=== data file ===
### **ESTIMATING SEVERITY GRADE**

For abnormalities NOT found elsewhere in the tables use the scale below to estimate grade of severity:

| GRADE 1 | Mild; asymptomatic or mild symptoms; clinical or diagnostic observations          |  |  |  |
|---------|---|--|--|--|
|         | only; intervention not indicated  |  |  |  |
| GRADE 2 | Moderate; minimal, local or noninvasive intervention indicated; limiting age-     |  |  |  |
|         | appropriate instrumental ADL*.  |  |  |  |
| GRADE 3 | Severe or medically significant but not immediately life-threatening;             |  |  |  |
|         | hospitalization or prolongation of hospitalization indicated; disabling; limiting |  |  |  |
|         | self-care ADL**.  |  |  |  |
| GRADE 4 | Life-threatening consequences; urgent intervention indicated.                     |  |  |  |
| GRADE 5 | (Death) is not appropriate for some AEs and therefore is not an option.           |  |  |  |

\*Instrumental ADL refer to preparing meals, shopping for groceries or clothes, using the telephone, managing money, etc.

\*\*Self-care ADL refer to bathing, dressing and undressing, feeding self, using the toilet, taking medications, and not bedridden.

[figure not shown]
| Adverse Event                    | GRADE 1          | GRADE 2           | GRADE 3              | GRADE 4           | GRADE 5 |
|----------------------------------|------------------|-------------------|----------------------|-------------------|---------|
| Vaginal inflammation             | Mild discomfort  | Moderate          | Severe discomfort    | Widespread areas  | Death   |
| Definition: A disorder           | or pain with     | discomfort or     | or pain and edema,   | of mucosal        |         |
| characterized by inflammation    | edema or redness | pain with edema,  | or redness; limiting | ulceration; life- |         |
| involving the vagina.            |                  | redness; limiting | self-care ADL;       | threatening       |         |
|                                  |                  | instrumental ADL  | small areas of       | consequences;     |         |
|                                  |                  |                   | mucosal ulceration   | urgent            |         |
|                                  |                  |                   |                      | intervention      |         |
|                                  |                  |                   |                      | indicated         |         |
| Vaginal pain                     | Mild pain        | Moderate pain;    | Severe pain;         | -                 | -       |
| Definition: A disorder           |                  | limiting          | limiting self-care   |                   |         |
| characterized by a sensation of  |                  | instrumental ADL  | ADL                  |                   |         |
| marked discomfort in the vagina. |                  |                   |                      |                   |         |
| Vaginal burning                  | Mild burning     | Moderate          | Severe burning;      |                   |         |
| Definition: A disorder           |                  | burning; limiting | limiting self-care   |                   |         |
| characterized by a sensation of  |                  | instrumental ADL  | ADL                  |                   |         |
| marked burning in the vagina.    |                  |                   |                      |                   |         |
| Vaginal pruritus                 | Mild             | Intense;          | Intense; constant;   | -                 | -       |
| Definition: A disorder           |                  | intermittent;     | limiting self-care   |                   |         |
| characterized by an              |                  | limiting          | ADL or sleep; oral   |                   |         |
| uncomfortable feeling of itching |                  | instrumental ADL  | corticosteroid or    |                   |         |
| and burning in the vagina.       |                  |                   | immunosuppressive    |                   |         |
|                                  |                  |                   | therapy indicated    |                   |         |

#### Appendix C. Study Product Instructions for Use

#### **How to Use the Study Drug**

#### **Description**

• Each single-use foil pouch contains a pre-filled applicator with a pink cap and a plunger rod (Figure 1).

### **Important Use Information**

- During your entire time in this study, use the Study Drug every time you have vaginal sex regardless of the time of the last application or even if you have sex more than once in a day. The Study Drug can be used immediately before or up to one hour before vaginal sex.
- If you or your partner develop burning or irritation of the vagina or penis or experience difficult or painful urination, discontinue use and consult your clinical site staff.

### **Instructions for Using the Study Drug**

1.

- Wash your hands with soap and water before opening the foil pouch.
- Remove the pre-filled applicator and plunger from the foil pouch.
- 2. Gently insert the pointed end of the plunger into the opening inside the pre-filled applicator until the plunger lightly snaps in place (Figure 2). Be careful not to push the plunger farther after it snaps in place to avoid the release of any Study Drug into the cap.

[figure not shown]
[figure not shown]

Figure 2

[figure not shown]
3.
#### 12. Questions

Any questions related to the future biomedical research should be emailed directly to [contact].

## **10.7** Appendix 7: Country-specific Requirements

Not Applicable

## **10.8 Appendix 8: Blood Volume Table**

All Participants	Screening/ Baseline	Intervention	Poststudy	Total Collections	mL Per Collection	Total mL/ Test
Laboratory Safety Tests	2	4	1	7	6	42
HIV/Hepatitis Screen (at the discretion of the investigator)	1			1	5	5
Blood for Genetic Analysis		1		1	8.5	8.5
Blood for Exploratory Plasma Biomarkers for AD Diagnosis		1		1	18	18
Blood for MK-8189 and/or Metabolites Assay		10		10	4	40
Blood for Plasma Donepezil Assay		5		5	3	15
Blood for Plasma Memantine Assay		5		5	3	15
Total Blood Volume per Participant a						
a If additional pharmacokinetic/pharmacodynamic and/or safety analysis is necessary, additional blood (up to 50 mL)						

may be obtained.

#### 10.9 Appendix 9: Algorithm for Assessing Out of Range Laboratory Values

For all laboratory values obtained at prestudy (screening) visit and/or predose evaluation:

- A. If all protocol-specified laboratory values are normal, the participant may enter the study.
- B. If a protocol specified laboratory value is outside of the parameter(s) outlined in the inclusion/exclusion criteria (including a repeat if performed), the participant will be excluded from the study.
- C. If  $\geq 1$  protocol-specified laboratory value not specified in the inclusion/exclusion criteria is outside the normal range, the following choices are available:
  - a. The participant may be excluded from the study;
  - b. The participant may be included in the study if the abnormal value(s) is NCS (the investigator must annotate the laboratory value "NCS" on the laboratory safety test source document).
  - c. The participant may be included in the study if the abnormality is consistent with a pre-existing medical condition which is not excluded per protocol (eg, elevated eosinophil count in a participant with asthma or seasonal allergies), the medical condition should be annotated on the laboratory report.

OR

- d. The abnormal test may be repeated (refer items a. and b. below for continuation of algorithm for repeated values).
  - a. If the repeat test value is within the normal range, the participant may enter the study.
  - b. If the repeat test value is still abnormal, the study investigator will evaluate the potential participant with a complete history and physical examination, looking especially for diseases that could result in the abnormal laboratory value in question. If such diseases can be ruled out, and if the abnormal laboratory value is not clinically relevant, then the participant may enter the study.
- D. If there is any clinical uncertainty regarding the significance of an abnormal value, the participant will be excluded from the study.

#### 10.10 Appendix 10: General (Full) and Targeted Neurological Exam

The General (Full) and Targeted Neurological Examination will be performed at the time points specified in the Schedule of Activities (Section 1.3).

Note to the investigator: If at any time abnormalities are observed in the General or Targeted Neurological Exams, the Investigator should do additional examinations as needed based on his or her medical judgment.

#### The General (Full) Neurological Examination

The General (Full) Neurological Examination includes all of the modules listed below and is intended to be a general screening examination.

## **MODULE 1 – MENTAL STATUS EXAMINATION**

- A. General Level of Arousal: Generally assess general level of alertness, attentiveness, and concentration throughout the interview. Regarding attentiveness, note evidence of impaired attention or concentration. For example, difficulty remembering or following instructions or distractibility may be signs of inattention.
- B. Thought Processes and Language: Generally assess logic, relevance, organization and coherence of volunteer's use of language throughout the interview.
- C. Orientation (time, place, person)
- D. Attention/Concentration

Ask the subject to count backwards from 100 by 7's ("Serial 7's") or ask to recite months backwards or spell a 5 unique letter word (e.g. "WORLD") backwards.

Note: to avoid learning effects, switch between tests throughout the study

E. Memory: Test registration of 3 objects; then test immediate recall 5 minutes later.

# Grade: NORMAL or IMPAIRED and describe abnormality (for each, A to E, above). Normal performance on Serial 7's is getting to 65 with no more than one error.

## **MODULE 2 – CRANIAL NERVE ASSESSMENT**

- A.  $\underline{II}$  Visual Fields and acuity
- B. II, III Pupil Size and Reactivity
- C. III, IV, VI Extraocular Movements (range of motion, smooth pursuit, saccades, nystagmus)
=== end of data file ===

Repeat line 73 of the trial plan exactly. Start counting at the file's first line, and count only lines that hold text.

#### 10.9 Appendix 9: Algorithm for Assessing Out of Range Laboratory Values